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The London Institute for Contemporary Christianity

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Number 10, New York, and Novak

‘One rule for them, another for us.’

So said the many placards waved by angry Australians, outraged that an unvaccinated tennis player was potentially being allowed into a country that has endured more lockdowns than most places on earth.

You’d hear the same accusation in Westminster, where revelations of lockdown parties have become a nightmare from which Boris Johnson can’t wake up. Those who govern seemingly refusing to follow the same laws as those who are governed.

And, most severe of all, you might also hear it outside the New York courthouse where Prince Andrew faces sexual assault charges. A powerful man with royal status allegedly abusing a 17-year-old woman before trying, and failing, to avoid trial.

The fury aroused by all three stories comes from the same underlying principle: no-one, no matter how rich, powerful, or talented, should be above the law. Instead, people in positions of influence should set an example for, even serve, the rest of us.

But where does this idea – this gut-level intuition about what’s fair and just – come from?

Well, first of all, it’s embedded in the Old Testament law. In a command that would seem ludicrous to other rulers of neighbouring nations at the time, God requires the Israelite king to follow the law, ‘and not consider himself better than his fellow Israelites’ (Deuteronomy 17:20). Even the universal ruler, King Jesus, didn’t exploit his divine nature but rather chose to serve (Philippians 2:6–7).

We can hope that, at least in these cases, the powerful may be held to account. Whatever the outcomes of lawsuits and inquiries, we can celebrate where justice is done, where wrongful actions have consequences.

And what about the rest of us, on our frontlines? As well as pointing our angry neighbour to the biblical root of their rage, we can choose to use our power to serve others. Because as much as we lament selfish or wicked actions, we also praise examples of selfless sacrifice and integrity. Just think of the contrast between the party on 16 April and the Queen, choosing to sit alone at her husband’s funeral a day later.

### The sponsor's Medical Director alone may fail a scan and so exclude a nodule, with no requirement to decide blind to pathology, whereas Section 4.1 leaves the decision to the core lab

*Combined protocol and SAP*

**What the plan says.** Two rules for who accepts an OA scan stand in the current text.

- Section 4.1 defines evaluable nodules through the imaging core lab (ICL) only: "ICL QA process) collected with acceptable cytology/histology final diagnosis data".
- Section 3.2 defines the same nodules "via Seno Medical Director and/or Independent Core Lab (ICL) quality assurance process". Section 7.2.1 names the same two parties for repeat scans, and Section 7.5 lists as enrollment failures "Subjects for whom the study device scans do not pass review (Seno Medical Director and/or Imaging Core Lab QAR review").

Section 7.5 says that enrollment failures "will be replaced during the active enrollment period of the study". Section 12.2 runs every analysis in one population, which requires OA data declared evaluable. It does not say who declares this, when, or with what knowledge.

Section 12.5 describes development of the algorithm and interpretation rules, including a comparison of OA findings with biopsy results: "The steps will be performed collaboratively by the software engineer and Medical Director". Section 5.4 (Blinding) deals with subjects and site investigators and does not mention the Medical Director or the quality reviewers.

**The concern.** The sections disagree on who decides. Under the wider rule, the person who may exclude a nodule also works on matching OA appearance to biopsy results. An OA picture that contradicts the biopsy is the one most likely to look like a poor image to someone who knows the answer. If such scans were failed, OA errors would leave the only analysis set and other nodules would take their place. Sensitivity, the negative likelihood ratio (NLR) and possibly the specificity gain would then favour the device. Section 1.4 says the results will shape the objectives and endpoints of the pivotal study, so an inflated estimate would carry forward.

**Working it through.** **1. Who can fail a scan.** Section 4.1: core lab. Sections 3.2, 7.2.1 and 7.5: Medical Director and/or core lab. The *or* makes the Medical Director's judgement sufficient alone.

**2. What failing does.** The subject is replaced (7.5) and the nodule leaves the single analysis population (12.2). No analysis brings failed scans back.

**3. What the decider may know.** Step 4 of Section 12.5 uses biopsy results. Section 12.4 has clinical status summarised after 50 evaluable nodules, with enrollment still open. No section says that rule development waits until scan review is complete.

As much as we want to lambast those who flaunt rules, and celebrate when justice floods a situation, perhaps this is also an opportunity to reflect on our daily choices. Following our King’s example, how might we serve with love and empathy on our frontlines this week?

Matt Jolley 
Editor, Connecting with Culture

Andrew Image – Flickr, Novak Image – Twitter/@DjokerNole


  1. Thanks Matt for this timely and provocative piece.

    To cut off some issues at the pass, and as I reply in the comments on LICC’s facebook page, note that the article nowhere presumes Boris’s, Andrew’s, and Novak’s guilt – ‘We can hope that, at least in these cases, the powerful may be held to account. Whatever the outcomes of lawsuits and inquiries, we can celebrate where justice is done, where wrongful actions have consequences.’

    What it *does* say is that the fury/outrage is over the *perceived* double-standard that has led to accusation, and if they’re found guilty, for which they’re rightly seen as hypocrites.

    The main point is that this *sense* of justice, and outcry against injustice, is novel in history, and emerges from a biblical worldview where the law (lex) equally applies to all and sits over any given ruler (rex), irrespective of power and privilege and position. This novelty principally is seen in the life of Christ, which – historically downstream of his countercultural leveraging of power to serve the least – is now often ignored, presuming equal rule of law for all is just ‘normal’.

    For more on this, see Tom Holland’s excellent book, ‘Dominion: The Making of the Western Mind’ particularly chapter XXI on how ‘WOKE’ emerges from this same sense of justice, however distorted this sense may have become in the modern world (https://www.amazon.co.uk/Dominion-Making-Western-Tom-Holland-ebook/dp/B010RGSEC2/).

    By Dr Dave Benson, LICC Director of Culture and Discipleship  -  21 Jan 2022
  2. Valuable piece, Matt, thks, & added info pointing to ‘Dominion’ helpful too, Dave…

    By Julia Bicknell  -  28 Jan 2022

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